-FILMOGRAPHY: Dr. Sleep (IMDB)
    -WIKIPEDIA: Room 237
    -FILMOGRAPHY: Room 237 (Rotten Tomatoes)
    -FILMOGRAPHY: Room 237 (IMDB)
    -REVIEW ARCHIVE: Room 237 (Metacritic)
    -ESSAY: Inside Stanley Kubrick’s annotated copy of Stephen King’s novel ‘The Shining' (Far Out, 5/23/20)
    -INTERVIEW: Kubrick on The Shining (An interview with Michel Ciment, Visual Memory)
    -INTERVIEW: Interview with Shelley Duvall (Roger Ebert, December 14, 1980, Chicago Sun-Times)
    -ESSAY: The Real Reason Stephen King Despises the Movie Version of ‘The Shining’ (Amanda Harding, October 31, 2019, showbiz Cheatsheet)
    -ESSAY: Stephen King Famously Hated Kubrick's The Shining. He Says Mike Flanagan’s Doctor Sleep Redeems It : “All I can say is, Mike took my material, he created a terrific story, people who have seen this movie flip for it, and I flipped for it, too.” (BRADY LANGMANN, NOV 6, 2019, Esquire)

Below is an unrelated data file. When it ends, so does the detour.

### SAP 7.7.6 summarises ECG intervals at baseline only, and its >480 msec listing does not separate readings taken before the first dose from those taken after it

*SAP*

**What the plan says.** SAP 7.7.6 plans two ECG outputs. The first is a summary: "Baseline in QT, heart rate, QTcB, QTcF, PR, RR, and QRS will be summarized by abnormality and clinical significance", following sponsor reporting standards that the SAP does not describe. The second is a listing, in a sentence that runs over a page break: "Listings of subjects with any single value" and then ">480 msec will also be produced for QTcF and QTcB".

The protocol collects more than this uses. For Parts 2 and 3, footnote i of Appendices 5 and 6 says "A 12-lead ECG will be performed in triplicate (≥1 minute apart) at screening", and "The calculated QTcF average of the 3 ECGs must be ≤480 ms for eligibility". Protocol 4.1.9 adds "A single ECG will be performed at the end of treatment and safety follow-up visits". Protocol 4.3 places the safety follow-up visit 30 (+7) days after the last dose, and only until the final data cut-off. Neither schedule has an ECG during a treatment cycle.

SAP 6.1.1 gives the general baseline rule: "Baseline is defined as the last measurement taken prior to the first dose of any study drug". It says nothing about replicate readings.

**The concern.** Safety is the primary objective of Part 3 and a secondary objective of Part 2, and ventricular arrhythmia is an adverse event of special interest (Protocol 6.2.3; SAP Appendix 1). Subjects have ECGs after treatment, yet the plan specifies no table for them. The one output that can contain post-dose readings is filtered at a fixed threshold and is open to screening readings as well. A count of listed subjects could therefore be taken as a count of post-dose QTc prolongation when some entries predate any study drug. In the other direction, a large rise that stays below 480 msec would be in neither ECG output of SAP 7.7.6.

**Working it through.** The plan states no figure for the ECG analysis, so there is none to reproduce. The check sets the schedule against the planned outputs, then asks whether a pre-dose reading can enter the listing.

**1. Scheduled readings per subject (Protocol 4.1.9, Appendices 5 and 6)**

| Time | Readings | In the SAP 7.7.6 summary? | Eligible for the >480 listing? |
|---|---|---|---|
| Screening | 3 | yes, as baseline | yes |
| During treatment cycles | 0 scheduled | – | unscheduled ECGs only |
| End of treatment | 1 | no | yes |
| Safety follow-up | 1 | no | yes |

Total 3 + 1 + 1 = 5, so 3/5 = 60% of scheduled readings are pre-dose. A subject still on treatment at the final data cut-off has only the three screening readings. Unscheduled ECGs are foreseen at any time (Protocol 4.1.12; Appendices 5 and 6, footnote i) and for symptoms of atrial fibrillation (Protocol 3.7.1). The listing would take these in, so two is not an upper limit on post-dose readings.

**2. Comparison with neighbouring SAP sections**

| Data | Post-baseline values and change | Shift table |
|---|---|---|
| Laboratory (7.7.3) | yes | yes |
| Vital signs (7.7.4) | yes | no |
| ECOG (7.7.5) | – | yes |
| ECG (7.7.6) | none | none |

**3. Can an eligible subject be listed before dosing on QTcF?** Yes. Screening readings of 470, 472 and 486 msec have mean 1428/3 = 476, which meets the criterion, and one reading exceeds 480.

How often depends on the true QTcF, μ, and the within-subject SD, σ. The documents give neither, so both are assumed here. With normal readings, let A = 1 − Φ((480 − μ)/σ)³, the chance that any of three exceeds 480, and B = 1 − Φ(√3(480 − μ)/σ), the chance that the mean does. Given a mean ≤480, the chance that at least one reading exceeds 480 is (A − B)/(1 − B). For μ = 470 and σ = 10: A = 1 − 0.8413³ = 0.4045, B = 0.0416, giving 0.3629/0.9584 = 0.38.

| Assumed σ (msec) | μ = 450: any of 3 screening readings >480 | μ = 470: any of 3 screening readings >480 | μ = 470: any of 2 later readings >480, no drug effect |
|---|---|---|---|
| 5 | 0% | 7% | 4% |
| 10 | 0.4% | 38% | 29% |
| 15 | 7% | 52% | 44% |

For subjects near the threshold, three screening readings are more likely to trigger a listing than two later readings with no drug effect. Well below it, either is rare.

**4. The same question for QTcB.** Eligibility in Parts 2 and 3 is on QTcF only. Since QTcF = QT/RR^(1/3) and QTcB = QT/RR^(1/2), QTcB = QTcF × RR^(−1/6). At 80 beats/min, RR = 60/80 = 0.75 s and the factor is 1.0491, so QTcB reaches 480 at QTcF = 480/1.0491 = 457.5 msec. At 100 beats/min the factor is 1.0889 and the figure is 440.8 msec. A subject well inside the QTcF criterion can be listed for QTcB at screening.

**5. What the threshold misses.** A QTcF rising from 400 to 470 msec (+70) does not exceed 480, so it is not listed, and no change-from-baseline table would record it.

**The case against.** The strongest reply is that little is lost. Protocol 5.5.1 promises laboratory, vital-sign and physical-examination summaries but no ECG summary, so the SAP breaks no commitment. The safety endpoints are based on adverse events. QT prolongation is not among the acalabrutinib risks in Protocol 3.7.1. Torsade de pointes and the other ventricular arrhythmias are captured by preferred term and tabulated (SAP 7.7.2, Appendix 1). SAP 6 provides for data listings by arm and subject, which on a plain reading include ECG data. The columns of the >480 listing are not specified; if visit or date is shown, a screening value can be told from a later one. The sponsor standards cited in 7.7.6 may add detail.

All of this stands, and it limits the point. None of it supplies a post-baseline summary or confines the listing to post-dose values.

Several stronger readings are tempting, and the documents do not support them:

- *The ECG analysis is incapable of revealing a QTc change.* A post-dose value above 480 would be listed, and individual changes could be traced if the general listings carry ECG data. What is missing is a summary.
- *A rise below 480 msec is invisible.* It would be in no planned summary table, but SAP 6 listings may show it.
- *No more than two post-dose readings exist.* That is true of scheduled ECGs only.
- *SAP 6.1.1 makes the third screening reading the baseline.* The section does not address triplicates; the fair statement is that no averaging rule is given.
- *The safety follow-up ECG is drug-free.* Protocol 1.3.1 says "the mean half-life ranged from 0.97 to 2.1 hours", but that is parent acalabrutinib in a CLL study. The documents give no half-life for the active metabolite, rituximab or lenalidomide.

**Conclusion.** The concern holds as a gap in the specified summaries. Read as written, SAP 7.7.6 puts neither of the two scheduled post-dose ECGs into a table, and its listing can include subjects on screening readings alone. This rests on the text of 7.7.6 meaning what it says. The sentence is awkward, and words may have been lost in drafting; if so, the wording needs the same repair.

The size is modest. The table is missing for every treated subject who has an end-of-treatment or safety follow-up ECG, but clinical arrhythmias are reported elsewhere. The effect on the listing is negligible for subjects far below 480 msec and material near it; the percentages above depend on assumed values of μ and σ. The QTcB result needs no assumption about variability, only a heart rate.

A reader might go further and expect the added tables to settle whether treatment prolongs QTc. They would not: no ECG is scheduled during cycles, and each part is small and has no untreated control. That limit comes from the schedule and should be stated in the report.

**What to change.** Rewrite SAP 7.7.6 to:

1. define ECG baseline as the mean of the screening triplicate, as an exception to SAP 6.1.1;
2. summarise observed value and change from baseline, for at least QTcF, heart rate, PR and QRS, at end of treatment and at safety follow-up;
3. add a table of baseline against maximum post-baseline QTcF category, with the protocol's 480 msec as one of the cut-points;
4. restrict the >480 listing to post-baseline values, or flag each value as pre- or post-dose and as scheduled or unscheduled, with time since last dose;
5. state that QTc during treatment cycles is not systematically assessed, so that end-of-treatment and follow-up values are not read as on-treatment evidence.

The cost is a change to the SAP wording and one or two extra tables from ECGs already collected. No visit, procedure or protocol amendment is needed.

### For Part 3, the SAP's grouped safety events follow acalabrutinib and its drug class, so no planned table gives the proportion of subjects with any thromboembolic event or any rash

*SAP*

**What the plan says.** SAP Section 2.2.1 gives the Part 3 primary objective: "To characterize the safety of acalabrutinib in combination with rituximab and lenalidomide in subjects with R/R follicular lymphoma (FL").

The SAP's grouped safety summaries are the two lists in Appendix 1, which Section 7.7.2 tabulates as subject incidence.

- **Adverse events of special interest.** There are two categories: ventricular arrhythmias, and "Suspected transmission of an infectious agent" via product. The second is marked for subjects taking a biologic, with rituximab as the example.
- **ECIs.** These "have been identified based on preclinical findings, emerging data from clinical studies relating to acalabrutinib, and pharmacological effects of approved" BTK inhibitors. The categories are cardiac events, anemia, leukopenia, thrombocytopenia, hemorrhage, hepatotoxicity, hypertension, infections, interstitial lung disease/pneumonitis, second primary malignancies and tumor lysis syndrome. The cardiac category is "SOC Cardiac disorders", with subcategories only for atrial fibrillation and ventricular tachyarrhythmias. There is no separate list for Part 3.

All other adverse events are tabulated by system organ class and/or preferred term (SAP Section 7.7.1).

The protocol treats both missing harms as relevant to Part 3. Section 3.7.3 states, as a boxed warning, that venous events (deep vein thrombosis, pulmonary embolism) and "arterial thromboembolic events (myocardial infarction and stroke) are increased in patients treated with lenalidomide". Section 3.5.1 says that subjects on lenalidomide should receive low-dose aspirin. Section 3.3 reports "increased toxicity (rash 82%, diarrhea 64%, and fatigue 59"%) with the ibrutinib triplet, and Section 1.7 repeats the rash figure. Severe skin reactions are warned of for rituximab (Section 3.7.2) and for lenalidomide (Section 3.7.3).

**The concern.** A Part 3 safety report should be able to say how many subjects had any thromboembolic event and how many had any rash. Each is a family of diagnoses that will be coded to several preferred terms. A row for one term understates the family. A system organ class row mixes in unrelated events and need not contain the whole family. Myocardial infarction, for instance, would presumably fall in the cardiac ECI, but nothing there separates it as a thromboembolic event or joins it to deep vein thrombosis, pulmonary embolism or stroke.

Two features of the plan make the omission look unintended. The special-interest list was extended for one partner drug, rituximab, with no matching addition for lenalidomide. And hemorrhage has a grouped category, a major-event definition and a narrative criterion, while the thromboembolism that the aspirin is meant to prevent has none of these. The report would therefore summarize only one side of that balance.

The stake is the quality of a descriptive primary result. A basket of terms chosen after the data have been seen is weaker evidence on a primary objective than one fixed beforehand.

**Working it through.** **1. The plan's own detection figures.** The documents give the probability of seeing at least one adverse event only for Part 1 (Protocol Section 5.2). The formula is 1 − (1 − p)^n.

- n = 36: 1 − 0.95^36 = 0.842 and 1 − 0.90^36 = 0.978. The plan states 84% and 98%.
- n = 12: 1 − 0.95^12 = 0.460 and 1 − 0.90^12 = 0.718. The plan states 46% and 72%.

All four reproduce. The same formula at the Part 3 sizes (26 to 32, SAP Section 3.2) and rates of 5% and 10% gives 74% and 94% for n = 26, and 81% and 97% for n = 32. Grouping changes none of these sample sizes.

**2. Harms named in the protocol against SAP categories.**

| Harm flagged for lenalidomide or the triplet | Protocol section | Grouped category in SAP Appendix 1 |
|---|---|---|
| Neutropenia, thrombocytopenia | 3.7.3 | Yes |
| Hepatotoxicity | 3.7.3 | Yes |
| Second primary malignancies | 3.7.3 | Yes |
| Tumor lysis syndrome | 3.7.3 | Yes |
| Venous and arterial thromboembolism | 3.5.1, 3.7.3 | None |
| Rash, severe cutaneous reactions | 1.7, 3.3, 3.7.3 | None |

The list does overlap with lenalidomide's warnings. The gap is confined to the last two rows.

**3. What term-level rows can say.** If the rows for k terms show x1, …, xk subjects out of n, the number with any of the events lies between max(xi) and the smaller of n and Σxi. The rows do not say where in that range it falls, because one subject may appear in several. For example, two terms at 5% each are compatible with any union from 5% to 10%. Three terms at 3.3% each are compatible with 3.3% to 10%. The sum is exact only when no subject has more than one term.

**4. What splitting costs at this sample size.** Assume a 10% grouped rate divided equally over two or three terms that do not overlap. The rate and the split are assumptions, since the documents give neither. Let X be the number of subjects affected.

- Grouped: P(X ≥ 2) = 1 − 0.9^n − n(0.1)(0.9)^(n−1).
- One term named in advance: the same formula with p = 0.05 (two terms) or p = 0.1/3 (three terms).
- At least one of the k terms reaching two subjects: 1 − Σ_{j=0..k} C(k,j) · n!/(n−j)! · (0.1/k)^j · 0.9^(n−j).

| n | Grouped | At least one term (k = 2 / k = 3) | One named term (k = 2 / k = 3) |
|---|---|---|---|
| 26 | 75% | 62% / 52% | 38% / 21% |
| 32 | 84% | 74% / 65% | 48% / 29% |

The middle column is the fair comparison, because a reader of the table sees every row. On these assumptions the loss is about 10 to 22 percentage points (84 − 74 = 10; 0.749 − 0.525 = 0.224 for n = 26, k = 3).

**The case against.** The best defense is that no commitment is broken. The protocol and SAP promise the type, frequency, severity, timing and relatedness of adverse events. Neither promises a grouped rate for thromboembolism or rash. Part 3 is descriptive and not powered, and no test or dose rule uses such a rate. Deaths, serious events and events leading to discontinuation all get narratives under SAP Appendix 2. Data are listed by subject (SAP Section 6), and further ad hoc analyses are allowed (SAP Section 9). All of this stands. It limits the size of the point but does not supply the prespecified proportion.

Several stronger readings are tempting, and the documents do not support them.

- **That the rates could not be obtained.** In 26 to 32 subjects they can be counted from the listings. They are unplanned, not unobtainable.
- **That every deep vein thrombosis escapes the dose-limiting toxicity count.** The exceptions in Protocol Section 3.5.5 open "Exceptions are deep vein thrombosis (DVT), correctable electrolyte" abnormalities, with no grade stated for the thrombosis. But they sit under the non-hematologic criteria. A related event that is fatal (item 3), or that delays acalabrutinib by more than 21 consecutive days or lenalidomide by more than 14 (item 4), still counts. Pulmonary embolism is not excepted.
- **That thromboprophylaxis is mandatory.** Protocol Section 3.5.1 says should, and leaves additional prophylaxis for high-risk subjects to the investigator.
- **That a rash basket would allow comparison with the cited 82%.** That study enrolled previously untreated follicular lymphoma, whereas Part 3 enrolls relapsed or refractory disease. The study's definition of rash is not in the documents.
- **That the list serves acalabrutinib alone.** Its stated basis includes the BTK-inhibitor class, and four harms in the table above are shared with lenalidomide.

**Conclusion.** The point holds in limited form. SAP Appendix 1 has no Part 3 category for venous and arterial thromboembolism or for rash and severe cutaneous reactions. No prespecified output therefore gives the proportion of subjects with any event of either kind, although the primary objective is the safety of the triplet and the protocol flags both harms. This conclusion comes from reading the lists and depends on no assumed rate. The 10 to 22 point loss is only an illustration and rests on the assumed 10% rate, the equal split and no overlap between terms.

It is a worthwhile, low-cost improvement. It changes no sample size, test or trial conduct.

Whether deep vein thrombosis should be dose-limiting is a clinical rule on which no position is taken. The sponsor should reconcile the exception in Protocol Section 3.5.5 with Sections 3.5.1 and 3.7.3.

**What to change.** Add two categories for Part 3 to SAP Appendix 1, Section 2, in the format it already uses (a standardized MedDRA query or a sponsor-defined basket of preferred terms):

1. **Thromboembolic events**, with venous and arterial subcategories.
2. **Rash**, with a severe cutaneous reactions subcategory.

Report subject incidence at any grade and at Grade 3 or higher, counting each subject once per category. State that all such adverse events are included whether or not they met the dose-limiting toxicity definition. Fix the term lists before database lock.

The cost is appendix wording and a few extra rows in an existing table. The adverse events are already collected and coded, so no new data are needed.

-ESSAY: Here’s “The Shining” deep dive you need to prep for “Doctor Sleep”: Why Stanley Kubrick’s adaptation is actually a hopeful movie that challenges social issues and death itself (MATTHEW ROZSA, NOVEMBER 6, 2019, Salon)
    -ESSAY: Why does Stephen King hate Stanley Kubrick’s The Shining so much? (Biba Kang, 14 JUNE 2019, The Telegraph)
    -ESSAY: Stephen King says Doctor Sleep film 'redeems' Stanley Kubrick's The Shining: The novelist "flipped" for Mike Flanagan's new movie (Clark Collis, November 05, 2019, Entertainment Weekly)